A man from Halifax who was part of the Arctic convoys in the Second World War has been given a medal for his service.
Alan Vine, 90, was born in Hebden Bridge and started as a Fire Brigade messenger before spending five years in the Navy as a radio officer.
He earned five wartime medals before returning to the Fire Service where he became a divisional officer.
The Arctic convoys comprised of 78 ocean convoys which delivered essential supplies to northern ports in the Soviet Union between 1941 and 1945.
Mr Vine said: “Churchill said there were two theatres of war that were never recognised - Bomber Command and the Arctic Convoys.
“We were attacked by 80 German bombers and the Mary Luckenbach was beside us at one point.
“I remember someone from the ship shouting to us ‘bye Limey - see you in Archangel’ just before this huge explosion.
“The ship just sunk - completely vanished. There was tremendous fire and black smoke under the water.
“The sea was covered in oil and fire and there were heads of soldiers bobbing around everywhere.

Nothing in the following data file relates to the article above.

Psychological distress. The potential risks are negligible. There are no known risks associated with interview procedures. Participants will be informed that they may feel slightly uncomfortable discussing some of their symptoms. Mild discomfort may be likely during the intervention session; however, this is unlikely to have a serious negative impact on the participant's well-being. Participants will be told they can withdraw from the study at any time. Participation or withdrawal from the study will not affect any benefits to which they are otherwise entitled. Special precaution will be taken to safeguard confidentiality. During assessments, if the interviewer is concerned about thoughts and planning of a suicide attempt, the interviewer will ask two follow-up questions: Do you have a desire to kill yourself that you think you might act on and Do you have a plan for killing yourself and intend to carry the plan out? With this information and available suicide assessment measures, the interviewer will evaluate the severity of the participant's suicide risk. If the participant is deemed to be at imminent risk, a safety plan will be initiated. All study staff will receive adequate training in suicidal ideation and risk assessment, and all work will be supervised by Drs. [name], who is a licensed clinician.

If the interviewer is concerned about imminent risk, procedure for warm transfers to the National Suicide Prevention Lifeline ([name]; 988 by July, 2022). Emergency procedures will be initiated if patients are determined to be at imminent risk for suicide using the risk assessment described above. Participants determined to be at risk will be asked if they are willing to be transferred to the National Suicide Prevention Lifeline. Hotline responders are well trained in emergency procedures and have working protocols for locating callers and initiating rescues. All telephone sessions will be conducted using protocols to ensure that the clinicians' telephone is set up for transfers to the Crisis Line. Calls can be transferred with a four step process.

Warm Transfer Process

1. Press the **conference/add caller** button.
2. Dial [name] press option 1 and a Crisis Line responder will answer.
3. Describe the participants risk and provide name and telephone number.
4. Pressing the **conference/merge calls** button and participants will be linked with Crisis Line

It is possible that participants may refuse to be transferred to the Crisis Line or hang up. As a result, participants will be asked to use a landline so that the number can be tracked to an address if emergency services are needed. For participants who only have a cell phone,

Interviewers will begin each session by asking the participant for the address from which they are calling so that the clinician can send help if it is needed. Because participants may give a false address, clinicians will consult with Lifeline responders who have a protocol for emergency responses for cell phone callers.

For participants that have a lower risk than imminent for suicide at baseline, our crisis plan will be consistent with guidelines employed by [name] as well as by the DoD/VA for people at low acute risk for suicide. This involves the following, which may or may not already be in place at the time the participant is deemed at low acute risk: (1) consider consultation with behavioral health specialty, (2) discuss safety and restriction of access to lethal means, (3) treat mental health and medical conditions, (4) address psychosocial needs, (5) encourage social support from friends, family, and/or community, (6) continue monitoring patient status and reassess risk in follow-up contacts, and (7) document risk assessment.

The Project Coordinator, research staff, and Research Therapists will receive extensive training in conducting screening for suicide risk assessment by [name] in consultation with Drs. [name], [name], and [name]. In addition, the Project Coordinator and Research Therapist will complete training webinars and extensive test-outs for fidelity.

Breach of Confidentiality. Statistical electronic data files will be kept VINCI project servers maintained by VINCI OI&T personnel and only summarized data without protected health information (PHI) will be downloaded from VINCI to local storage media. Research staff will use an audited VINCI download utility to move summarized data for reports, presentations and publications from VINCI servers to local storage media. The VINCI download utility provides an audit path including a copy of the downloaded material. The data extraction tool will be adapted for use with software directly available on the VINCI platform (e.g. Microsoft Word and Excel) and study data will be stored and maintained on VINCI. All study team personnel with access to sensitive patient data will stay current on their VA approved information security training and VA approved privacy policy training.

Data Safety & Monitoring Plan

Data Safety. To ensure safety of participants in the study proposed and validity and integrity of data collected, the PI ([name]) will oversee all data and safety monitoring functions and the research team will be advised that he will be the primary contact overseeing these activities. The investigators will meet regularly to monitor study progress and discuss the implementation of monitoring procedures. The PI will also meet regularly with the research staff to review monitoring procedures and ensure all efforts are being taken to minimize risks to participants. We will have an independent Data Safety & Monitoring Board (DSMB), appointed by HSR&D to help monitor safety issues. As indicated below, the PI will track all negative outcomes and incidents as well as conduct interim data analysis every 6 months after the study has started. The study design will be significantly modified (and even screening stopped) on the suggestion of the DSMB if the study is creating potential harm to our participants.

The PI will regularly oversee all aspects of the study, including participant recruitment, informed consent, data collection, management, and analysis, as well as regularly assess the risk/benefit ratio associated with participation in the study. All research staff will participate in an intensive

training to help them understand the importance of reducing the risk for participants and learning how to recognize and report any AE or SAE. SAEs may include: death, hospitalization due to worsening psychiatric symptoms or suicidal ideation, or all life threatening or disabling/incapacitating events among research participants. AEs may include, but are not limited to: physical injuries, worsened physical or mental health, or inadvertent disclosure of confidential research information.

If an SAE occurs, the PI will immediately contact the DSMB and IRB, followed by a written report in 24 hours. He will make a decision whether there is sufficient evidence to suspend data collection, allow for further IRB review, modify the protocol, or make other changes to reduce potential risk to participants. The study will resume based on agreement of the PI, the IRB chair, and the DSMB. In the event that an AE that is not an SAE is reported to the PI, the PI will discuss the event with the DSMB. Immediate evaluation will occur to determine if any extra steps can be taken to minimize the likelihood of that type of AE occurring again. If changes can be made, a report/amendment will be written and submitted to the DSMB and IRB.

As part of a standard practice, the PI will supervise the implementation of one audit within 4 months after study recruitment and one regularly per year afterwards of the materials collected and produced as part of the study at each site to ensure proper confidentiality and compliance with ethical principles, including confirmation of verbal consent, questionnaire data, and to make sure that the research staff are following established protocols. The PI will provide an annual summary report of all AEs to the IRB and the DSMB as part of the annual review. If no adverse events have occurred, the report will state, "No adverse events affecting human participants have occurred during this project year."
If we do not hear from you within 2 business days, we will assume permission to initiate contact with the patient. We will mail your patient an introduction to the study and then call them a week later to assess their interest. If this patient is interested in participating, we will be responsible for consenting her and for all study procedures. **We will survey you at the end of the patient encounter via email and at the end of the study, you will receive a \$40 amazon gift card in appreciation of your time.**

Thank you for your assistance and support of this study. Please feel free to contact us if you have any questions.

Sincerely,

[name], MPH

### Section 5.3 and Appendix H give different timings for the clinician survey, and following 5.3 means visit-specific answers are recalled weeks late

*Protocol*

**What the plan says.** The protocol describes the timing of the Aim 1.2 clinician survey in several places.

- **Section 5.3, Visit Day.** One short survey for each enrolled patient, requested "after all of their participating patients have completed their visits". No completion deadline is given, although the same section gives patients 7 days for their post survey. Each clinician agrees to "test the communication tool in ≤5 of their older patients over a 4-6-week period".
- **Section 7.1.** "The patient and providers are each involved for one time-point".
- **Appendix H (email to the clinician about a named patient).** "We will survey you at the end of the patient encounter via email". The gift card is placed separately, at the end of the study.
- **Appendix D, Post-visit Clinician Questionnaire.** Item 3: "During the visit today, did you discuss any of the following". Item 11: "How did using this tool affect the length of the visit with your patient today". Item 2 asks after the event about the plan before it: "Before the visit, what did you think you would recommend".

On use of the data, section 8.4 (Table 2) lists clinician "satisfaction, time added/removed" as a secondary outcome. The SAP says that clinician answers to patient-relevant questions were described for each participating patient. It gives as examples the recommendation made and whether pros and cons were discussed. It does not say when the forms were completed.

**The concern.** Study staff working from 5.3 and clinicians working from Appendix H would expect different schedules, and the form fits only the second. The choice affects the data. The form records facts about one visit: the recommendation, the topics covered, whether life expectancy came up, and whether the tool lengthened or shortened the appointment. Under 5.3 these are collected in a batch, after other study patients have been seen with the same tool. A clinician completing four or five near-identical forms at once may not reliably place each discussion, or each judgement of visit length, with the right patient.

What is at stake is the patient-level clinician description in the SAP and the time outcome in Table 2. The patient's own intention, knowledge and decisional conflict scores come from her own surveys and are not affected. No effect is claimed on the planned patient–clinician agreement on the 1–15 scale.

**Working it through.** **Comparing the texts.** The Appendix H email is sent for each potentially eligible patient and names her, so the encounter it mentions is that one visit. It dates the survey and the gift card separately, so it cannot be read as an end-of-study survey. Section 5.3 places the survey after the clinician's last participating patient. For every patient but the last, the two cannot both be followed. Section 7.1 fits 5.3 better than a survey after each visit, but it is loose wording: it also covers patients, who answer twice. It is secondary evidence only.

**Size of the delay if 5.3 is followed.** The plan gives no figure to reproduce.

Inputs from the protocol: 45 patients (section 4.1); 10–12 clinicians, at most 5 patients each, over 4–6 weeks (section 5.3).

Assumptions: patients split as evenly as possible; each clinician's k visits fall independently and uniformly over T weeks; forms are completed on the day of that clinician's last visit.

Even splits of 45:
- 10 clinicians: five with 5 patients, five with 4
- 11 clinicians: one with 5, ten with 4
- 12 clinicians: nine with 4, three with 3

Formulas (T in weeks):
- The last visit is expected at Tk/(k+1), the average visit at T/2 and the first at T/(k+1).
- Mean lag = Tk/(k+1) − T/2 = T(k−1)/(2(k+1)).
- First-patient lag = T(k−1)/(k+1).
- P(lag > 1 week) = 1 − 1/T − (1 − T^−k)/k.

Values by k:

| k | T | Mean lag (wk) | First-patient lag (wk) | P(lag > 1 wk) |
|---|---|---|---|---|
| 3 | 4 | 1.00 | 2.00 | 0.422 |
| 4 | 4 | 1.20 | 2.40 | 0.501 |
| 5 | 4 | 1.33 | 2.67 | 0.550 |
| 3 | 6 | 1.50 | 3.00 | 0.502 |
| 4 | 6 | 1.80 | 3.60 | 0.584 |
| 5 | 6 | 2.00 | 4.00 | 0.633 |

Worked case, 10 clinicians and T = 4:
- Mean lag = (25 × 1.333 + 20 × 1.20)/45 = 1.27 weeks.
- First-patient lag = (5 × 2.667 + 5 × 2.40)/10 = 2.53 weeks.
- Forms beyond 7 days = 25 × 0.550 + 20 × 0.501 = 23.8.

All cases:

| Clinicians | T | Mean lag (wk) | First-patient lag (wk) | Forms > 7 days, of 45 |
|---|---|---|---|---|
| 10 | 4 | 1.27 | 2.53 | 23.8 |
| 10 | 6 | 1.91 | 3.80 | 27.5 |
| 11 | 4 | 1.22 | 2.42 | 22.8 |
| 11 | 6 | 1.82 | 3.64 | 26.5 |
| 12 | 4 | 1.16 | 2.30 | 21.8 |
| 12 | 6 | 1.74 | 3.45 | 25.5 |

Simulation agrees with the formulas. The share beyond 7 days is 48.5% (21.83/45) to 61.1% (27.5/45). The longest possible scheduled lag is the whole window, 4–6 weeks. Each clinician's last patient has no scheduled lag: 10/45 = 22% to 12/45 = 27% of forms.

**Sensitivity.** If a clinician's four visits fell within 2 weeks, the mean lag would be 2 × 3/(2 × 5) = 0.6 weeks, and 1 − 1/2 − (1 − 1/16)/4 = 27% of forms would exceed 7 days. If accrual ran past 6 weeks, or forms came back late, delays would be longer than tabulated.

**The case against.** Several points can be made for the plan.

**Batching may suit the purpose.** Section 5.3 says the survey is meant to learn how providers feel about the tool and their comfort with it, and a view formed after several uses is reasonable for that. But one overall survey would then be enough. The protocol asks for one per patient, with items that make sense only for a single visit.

“Some would come back up for air but would just end up breathing in the fire and the smoke.
“I was very lucky - I saw so many men die a horrible death.”
One of his sons, David Conner, said: “He’s been just as active after the war as he was during it.
“He was involved in youth clubs, the Boys Brigade, organising holidays for children and fostering too.
“I think it’s fantastic he’s been given it. He and my mum have been such great parents - they’re a wonderful couple.
“Everyone in the family is so proud of him. We’d also like to thank Graham Baxter from Scope, who helped dad with the application for the medal.”